Blairs Last Gamble At The UN Security Council
WAR PLAN IRAQ Update Number 14
NO 'CLEAR INSTRUCTIONS' YET
Tony Blair said yesterday in Prime Minister's
Question Time in the House of Commons, 'The reason why I believe
it is important that we hold to the course we have set out is
because what is at stake here isn't whether the US goes alone
or not. It is whether the international community is prepared
to back up the clear instruction it gave to Saddam Hussein with
the necessary action.' (FT, 13 Mar., p. 3)
Was this 'clear instruction' given in Resolution
1441? That asked Baghdad to hand over a weapons declaration and
to provide UN weapons inspectors with 'immediate, unimpeded, unconditional,
and unrestricted (and private) access' to everything and everyone
they wished to inspect or interview. These things have been
THE MEANING OF 'IMMEDIACY'
The chief UN weapons inspector told the Security
Council on 7 Mar., 'It is obvious that while the numerous initiatives
which are now taken by the Iraqi side with a view to resolving
some long-standing open disarmament issues can be seen as "active",
or even "proactive", these initiatives 3_4 months into
the new resolution cannot be said to constitute "immediate"
Hans Blix remarked to the Security Council
on 14 Feb., 'In the words of resolution 1441it requires
immediate, unconditional and active efforts by Iraq to resolve
existing questions of disarmamenteither by presenting remaining
proscribed items and programmes for elimination or by presenting
convincing evidence that they have been eliminated. In the current
situation, one would expect Iraq to be eager to comply. While
we were in Baghdad, we met a delegation from the Government of
South Africa. It was there to explain how South Africa gained
the confidence of the world in its dismantling of the nuclear
weapons programme, by a wholehearted cooperation over two years
with IAEA inspectors.' (UNMOVIC website: see Recent Items)
The South African example, so beloved of
Washington in comparison with the tardy Iraqis, is one of 'immediate'
disarmament over two years.
Former British Chief of the Defence Staff
(1992-1995) Vice-Admiral Sir Nicholas Hill-Norton remarks in a
letter to The Times: 'And now the latest UN resolution's
key words require Iraq "on or before 17 March" to demonstrate
"full, unconditional, immediate and active co- operation".
Co-operation over what? And is co- operation really to be a casus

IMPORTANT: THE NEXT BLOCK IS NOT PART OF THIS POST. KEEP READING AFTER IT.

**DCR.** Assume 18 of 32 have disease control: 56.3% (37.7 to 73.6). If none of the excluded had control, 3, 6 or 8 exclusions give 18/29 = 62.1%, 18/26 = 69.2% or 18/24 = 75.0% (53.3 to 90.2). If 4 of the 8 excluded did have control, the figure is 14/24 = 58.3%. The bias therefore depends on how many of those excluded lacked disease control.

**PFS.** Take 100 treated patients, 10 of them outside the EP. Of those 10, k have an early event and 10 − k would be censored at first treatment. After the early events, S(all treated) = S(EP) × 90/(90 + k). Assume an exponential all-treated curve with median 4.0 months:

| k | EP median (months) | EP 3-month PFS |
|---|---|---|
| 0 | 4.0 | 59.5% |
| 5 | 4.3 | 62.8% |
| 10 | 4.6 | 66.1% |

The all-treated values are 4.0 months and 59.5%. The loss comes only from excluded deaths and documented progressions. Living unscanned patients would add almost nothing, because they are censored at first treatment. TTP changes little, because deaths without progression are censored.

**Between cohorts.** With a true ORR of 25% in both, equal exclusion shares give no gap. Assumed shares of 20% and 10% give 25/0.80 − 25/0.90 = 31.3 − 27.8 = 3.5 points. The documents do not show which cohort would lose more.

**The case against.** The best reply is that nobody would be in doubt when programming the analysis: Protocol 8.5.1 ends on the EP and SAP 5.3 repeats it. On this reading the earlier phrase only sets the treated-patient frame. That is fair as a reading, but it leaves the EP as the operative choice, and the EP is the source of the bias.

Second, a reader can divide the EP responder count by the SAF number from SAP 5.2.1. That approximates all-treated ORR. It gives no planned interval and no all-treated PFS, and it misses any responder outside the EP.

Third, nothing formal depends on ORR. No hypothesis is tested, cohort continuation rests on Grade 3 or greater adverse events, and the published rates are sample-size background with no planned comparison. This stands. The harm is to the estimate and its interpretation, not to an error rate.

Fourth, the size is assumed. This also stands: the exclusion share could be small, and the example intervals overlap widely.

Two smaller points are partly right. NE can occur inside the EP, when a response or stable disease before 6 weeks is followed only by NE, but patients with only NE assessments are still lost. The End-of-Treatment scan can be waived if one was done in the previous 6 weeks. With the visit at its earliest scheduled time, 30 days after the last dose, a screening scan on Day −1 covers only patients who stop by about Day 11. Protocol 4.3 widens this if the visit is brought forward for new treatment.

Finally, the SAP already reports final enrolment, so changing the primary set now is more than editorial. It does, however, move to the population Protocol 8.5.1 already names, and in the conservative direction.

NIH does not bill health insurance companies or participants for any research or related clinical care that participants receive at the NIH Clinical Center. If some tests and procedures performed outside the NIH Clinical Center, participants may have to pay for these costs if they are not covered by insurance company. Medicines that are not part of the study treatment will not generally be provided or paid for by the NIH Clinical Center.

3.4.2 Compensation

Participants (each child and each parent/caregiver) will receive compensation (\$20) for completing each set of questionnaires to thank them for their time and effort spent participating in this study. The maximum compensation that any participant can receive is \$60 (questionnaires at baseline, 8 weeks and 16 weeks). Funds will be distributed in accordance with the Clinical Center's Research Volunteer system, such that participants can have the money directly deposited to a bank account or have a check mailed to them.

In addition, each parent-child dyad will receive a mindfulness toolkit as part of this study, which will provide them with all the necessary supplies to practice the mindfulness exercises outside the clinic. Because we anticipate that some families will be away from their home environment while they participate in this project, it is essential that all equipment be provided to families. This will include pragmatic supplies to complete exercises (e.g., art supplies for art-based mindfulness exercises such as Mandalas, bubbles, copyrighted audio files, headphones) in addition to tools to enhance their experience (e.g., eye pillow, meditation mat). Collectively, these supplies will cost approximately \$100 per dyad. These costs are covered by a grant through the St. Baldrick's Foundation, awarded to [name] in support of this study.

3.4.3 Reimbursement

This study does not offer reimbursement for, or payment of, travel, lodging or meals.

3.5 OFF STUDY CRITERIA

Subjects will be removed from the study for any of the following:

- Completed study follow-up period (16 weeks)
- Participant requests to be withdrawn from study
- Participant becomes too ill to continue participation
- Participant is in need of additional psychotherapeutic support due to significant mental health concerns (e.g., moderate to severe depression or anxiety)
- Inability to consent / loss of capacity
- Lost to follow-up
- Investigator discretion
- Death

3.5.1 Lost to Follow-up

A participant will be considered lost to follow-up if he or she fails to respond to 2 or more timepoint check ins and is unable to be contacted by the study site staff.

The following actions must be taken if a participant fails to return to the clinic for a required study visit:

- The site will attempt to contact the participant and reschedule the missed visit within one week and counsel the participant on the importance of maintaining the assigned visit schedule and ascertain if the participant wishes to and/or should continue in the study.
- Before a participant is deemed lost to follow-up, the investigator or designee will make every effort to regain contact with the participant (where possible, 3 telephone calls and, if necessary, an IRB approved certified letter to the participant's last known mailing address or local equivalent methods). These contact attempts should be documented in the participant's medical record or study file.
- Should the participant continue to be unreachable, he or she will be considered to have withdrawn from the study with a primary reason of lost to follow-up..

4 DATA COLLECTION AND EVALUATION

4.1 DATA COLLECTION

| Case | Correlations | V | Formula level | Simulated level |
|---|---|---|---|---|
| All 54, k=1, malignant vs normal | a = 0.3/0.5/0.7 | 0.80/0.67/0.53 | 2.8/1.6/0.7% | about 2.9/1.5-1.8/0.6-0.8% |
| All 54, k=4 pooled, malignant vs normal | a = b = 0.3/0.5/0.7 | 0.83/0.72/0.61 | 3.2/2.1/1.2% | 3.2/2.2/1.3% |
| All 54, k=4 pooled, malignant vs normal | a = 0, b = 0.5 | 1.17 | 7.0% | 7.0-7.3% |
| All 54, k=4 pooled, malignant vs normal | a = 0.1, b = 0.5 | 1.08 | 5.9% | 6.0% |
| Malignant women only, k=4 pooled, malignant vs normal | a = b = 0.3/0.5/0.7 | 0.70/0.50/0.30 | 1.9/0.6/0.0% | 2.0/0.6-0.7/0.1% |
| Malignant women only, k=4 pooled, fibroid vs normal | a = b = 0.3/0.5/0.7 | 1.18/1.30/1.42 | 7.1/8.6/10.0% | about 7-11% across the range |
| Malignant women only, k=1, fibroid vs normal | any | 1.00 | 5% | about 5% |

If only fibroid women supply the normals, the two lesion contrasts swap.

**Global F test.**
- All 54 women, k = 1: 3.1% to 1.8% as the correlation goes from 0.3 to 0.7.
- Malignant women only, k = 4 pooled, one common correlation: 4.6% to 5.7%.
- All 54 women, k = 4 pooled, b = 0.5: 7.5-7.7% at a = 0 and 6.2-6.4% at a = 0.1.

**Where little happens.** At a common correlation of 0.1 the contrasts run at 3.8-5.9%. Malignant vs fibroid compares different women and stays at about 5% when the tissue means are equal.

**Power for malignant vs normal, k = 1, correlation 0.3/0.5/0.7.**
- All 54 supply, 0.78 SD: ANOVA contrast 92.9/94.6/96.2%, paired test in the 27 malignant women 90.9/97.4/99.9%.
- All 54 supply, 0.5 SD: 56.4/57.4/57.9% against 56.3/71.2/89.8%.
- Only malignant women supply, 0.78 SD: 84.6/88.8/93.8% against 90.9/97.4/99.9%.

belli in the 21st century? Will anyone else accept the neutrality
of the adjectives; are they not just additional trigger points?'
(13 Mar., p. 23) 'Immediacy' is not neutral.
THE SIX TESTS AND THE TRAP DOOR ADJECTIVES
The truth is that until now Washington has
blocked the setting of 'clear instructions' to Iraq as to what
it must do to demonstrate that it has disarmed (1284's 'key remaining
disarmament tasks'see previous Briefings).
Britain tabled a paper outlining 'six tests'
of Iraqi disarmament at the Security Council on 12 Mar. As of
5.36am GMT, on 13 Mar., 'Although the US and Spain are co-sponsors
of the proposed new resolution on Iraq, they did not counter-sign
the British proposals for the six tests.' <http://news.bbc.co.uk/1/hi/world/middle_east/2845835.stm>
The US is still wary.
The full text of the tests (with key adjectives
and adverbs highlighted):
'The United Kingdom would be ready to accept
that Iraq has begun to demonstrate full, unconditional, immediate
and active co-operation in accordance with its disarmament
obligations under resolution 1441 (2002) if, by (date is subject
to negotiation), Iraq has satisfactorily completed the
'1. Statement by President Saddam Hussein:
President Saddam Hussein must make a public statement in Arabic,
broadcast on television and radio in Iraq and in the government
controlled media, that:
'Iraq has, in the past, sought to conceal
its weapons of mass destruction and other proscribed activities,
but has now taken a strategic decision not to produce or retain
weapons of mass destruction or other proscribed items or related
documentation and data;
'Iraq will without delay yield to
Unmovic, the UN Monitoring, Verification and Inspection Commission,
and IAEA, the International Atomic Energy Agency, for destruction
all remaining prohibited weapons, proscribed items and
related documentation and data; Iraq will fully co-operate
with Unmovic and IAEA in immediately addressing and resolving
all outstanding questions;
'It is the duty of all Iraqi Government
personnel and citizens immediately: To cease any proscribed
activity, To hand over any proscribed items or documentation
and data about such items in their possession to Unmovic and IAEA,
To volunteer information on previous and ongoing activities, and
to provide to Unmovic and IAEA all co-operation, including
by taking part in interviews outside Iraq; To disobey any orders
received to the contrary;
'Failure to fulfil this duty would be considered
a serious crime by the government. The government would, by (date
is subject to negotiation) enact comprehensive legislation to